All agreed

The only holdout was France, which insisted on continued technological development and delaying the decision. The communications ministers from the UK and Germany unsuccessfully offered their French counterpart the chance of proposing a narrowband solution to allow him a graceful exit.

The source of the resistance could be traced to Alcatel, which refused to face the facts until the head of its division for mobile communications technology, Philippe Glotin, attended a seminar arranged by the French Société des Electriciens et Electroniciens in Brussels, April 7–8, 1987. There, the narrowband alternative was advocated on all sides and it became clear that this was going to be implemented whether Alcatel participated or not.

Mäkitalo says: “For the sake of appearances, the French submitted one or two trivial improvements that of course we accepted.” One involved the use of what was called a punctured convolution code for error rectification, the other adopting the GMSK equalization method suggested by France instead of the ADPM proposed by the Nordic countries. Haug adds: “I think we felt it was a small price to pay for European unity.”

On May 19, 1987, the agreement was signed in Bonn by the ministers of communications of the 15 countries involved or by their representatives.

Håkan Eriksson identifies two factors that helped the Nordic concept win: “The design was based on a more practical foundation, on actual experience of running a mobile system. In comparison, the German-French proposals were more theoretical. “GSM involved a technology shift, but some countries were held back by the practice of sending senior employees to make statements while it was the younger ones who knew what it was all about. This had a crippling impact on some of our competitors.”


There was no longer any doubt that large-scale mobile telephony was in the pipeline for Europe. But the commercial framework was unclear. It was not only a question of the evolution of a new technology, based on a joint standard. It was also unclear how it would function commercially, what role the various actors would play – and even who they might be.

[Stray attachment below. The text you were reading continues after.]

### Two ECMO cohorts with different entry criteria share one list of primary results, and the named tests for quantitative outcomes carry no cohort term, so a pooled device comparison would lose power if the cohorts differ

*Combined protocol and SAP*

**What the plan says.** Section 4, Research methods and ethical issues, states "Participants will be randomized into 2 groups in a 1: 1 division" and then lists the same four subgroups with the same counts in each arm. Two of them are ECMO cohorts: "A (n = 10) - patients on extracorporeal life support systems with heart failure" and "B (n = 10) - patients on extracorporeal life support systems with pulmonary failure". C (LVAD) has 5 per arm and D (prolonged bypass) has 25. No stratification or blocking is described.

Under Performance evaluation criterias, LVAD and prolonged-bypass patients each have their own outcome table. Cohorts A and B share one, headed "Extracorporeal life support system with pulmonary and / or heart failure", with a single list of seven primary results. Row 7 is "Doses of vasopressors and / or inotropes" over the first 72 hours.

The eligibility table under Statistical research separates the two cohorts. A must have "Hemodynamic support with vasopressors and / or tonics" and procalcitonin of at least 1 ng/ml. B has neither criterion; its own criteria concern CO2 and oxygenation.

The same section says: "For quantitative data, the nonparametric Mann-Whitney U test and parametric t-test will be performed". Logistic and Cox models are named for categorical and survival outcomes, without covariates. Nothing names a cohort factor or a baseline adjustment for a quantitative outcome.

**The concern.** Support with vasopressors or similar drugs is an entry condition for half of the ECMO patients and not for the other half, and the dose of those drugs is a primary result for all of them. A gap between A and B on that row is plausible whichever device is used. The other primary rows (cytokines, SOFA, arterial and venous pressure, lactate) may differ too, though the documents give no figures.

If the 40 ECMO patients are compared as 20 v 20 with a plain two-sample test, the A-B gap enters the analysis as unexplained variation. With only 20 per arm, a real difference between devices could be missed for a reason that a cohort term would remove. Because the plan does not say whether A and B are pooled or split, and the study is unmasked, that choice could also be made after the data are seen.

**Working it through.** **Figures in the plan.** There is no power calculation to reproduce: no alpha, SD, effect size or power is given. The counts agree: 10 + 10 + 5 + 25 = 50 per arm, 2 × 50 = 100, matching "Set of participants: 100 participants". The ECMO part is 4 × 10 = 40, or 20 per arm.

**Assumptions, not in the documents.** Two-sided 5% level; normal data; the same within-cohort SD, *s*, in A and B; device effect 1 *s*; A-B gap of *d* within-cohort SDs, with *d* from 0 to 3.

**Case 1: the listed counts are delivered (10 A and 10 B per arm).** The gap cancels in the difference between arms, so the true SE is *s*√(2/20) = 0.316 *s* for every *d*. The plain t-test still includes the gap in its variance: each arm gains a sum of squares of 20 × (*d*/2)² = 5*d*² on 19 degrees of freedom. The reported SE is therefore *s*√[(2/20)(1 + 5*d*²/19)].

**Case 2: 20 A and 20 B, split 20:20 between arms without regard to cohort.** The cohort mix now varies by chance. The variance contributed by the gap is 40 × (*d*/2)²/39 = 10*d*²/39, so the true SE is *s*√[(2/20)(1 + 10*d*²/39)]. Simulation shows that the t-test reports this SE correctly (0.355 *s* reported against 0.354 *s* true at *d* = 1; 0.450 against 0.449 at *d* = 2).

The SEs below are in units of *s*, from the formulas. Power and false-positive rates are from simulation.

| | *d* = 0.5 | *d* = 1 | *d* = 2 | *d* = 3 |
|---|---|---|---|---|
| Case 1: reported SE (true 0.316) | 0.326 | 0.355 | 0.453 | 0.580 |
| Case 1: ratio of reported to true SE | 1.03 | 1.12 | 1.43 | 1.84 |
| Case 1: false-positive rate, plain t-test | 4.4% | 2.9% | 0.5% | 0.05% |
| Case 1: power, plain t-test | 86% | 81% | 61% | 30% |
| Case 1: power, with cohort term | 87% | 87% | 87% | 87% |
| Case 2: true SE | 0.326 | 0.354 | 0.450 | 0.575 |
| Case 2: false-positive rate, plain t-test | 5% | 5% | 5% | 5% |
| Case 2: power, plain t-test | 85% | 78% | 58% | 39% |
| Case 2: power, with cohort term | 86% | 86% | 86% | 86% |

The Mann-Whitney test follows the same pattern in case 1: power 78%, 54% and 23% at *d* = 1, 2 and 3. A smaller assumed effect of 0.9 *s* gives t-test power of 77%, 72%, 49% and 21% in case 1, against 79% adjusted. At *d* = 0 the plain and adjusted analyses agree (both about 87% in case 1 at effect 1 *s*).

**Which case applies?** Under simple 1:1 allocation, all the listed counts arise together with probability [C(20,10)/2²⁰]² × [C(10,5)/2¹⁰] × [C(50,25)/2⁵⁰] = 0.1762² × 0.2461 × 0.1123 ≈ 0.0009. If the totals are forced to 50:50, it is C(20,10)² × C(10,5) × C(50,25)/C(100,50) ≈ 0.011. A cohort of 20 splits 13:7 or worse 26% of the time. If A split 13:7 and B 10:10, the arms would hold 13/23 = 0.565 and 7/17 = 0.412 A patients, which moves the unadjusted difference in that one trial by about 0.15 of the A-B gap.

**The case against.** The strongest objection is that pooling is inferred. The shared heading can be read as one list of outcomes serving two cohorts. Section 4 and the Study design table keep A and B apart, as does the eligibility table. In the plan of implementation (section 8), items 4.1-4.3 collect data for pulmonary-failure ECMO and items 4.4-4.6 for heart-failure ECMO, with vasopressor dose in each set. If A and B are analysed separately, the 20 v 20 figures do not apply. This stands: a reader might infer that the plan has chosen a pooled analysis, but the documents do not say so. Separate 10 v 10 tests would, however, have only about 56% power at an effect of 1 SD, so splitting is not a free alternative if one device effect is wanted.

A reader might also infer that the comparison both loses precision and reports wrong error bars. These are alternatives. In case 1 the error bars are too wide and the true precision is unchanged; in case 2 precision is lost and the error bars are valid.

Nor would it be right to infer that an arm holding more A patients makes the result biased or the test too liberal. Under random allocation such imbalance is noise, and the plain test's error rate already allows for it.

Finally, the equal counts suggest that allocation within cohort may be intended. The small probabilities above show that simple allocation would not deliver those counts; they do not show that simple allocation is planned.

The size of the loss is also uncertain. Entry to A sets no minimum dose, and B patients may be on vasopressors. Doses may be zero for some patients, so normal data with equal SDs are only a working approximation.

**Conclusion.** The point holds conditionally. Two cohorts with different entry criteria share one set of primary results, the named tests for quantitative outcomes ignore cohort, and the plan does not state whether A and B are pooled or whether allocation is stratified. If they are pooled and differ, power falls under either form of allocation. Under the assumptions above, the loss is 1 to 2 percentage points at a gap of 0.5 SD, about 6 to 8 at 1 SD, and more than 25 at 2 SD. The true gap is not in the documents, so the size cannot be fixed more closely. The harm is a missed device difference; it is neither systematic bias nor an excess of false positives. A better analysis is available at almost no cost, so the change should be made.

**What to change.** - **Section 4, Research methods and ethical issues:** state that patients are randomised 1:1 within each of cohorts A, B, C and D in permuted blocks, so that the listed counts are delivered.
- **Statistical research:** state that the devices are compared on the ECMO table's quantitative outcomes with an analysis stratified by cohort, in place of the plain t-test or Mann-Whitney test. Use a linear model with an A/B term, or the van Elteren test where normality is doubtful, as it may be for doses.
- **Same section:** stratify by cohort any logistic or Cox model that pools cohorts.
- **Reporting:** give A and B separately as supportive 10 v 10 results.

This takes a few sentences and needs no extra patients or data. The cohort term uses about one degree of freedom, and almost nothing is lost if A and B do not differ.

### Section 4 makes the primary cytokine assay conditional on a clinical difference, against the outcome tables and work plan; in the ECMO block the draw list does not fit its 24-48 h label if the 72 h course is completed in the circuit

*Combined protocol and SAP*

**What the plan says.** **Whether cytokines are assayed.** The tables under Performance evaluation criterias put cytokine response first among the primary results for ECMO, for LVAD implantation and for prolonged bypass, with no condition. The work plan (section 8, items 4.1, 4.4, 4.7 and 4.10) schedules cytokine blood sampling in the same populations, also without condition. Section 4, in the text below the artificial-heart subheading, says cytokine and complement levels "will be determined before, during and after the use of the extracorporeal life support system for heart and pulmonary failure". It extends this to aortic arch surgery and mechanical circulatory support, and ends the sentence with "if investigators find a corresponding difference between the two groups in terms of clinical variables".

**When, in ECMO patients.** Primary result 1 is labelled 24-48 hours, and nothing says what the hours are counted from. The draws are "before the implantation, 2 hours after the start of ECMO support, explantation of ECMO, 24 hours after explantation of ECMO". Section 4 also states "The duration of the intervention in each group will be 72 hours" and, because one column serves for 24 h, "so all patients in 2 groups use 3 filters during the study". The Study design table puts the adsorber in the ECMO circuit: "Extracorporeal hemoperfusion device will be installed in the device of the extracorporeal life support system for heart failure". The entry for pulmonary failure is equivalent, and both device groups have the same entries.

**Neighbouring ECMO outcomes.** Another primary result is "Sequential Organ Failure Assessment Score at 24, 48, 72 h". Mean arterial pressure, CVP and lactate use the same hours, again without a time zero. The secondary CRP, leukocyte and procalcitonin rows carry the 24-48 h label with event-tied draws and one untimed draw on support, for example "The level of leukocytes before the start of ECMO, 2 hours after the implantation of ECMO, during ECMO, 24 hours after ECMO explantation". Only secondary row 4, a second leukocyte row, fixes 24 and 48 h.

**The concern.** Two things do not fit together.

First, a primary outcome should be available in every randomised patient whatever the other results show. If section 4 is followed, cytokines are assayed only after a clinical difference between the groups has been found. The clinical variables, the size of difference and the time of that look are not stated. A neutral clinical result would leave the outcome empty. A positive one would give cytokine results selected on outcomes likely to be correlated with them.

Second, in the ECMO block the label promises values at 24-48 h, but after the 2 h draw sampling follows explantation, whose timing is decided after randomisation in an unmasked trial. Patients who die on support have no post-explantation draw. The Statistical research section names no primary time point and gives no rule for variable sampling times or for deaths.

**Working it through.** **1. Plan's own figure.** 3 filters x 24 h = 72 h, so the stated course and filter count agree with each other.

Stephen Temple was the leading figure in the work on the Memorandum of Understanding (MoU) that was to lay down the rules of play. A draft version of the MoU was made by the “gang of four”, with Haug a specially invited fifth participant.

“Actually it was very simple,” Temple says. “The operators had to give two undertakings: that the next generation of networks they started operating would be based on a generally agreed technological standard, and that the networks would go on line in 1991. The first undertaking created a market that enabled the industry to plan its investments. The second gave it momentum.”

Fifteen European operators signed the Memorandum of Understanding in Copenhagen on September 7, 1987. The document defined the areas of cooperation and coordination, such as timetables for procuring and commissioning systems, coordination of the numbering and traffic-control plans, harmonization of the introduction of new services, and principles for setting tariffs and settlement.

The memorandum became the charter of the GSM Association, which had acquired ever more members as over the years GSM has developed into the world’s most widespread technological standard.

One item that kept recurring in the MoU and the GSM Association turned out to be international roaming, something that had long been taken for granted in the Nordic countries but which was a source of confusion for many new members. A closely linked point was the principle for calculating charges for subscribers’ international mobile calls; one of the early proposals was to use matrices in which the cost was based on the number of cells a call passed through.

Author: Svenolof Karlsson & Anders Lugn


Stephen Temple, left, the leading figure behind the document that became the basis for the GSM Association, shaking hands with Åke Lundqvist.

© Telefonaktiebolaget LM Ericsson and Centre for Business History

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